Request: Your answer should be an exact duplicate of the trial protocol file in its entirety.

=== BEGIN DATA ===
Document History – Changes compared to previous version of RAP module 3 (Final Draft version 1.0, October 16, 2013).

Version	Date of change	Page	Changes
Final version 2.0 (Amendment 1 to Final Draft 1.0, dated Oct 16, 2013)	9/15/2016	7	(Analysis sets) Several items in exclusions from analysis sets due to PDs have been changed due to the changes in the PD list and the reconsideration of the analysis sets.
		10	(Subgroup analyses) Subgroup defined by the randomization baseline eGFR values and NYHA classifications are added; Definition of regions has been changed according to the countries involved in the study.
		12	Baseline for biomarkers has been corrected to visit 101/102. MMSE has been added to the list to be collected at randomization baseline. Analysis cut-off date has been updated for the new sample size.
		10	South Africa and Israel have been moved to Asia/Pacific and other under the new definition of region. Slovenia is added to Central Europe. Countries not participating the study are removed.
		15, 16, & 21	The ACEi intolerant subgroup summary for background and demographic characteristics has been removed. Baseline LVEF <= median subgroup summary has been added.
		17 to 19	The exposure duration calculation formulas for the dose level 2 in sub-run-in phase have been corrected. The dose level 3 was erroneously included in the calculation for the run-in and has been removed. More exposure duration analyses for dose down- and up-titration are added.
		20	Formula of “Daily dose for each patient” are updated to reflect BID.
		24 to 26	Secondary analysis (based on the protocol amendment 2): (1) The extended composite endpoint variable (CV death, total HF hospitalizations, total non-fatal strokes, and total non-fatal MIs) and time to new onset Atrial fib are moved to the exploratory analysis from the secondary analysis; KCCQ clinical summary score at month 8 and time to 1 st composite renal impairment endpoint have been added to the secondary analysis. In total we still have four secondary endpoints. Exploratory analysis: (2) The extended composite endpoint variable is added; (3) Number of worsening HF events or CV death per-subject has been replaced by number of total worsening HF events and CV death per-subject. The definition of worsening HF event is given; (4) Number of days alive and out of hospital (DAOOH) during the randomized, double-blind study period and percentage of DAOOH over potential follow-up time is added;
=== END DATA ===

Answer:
Document History – Changes compared to previous version of RAP module 3 (Final Draft version 1.0, October 16, 2013).

Version	Date of change	Page	Changes
Final version 2.0 (Amendment 1 to Final Draft 1.0, dated Oct 16, 2013)	9/15/2016	7	(Analysis sets) Several items in exclusions from analysis sets due to PDs have been changed due to the changes in the PD list and the reconsideration of the analysis sets.
		10	(Subgroup analyses) Subgroup defined by the randomization baseline eGFR values and NYHA classifications are added; Definition of regions has been changed according to the countries involved in the study.
		12	Baseline for biomarkers has been corrected to visit 101/102. MMSE has been added to the list to be collected at randomization baseline. Analysis cut-off date has been updated for the new sample size.
		10	South Africa and Israel have been moved to Asia/Pacific and other under the new definition of region. Slovenia is added to Central Europe. Countries not participating the study are removed.
		15, 16, & 21	The ACEi intolerant subgroup summary for background and demographic characteristics has been removed. Baseline LVEF <= median subgroup summary has been added.
		17 to 19	The exposure duration calculation formulas for the dose level 2 in sub-run-in phase have been corrected. The dose level 3 was erroneously included in the calculation for the run-in and has been removed. More exposure duration analyses for dose down- and up-titration are added.
		20	Formula of “Daily dose for each patient” are updated to reflect BID.
		24 to 26	Secondary analysis (based on the protocol amendment 2): (1) The extended composite endpoint variable (CV death, total HF hospitalizations, total non-fatal strokes, and total non-fatal MIs) and time to new onset Atrial fib are moved to the exploratory analysis from the secondary analysis; KCCQ clinical summary score at month 8 and time to 1 st composite renal impairment endpoint have been added to the secondary analysis. In total we still have four secondary endpoints. Exploratory analysis: (2) The extended composite endpoint variable is added; (3) Number of worsening HF events or CV death per-subject has been replaced by number of total worsening HF events and CV death per-subject. The definition of worsening HF event is given; (4) Number of days alive and out of hospital (DAOOH) during the randomized, double-blind study period and percentage of DAOOH over potential follow-up time is added;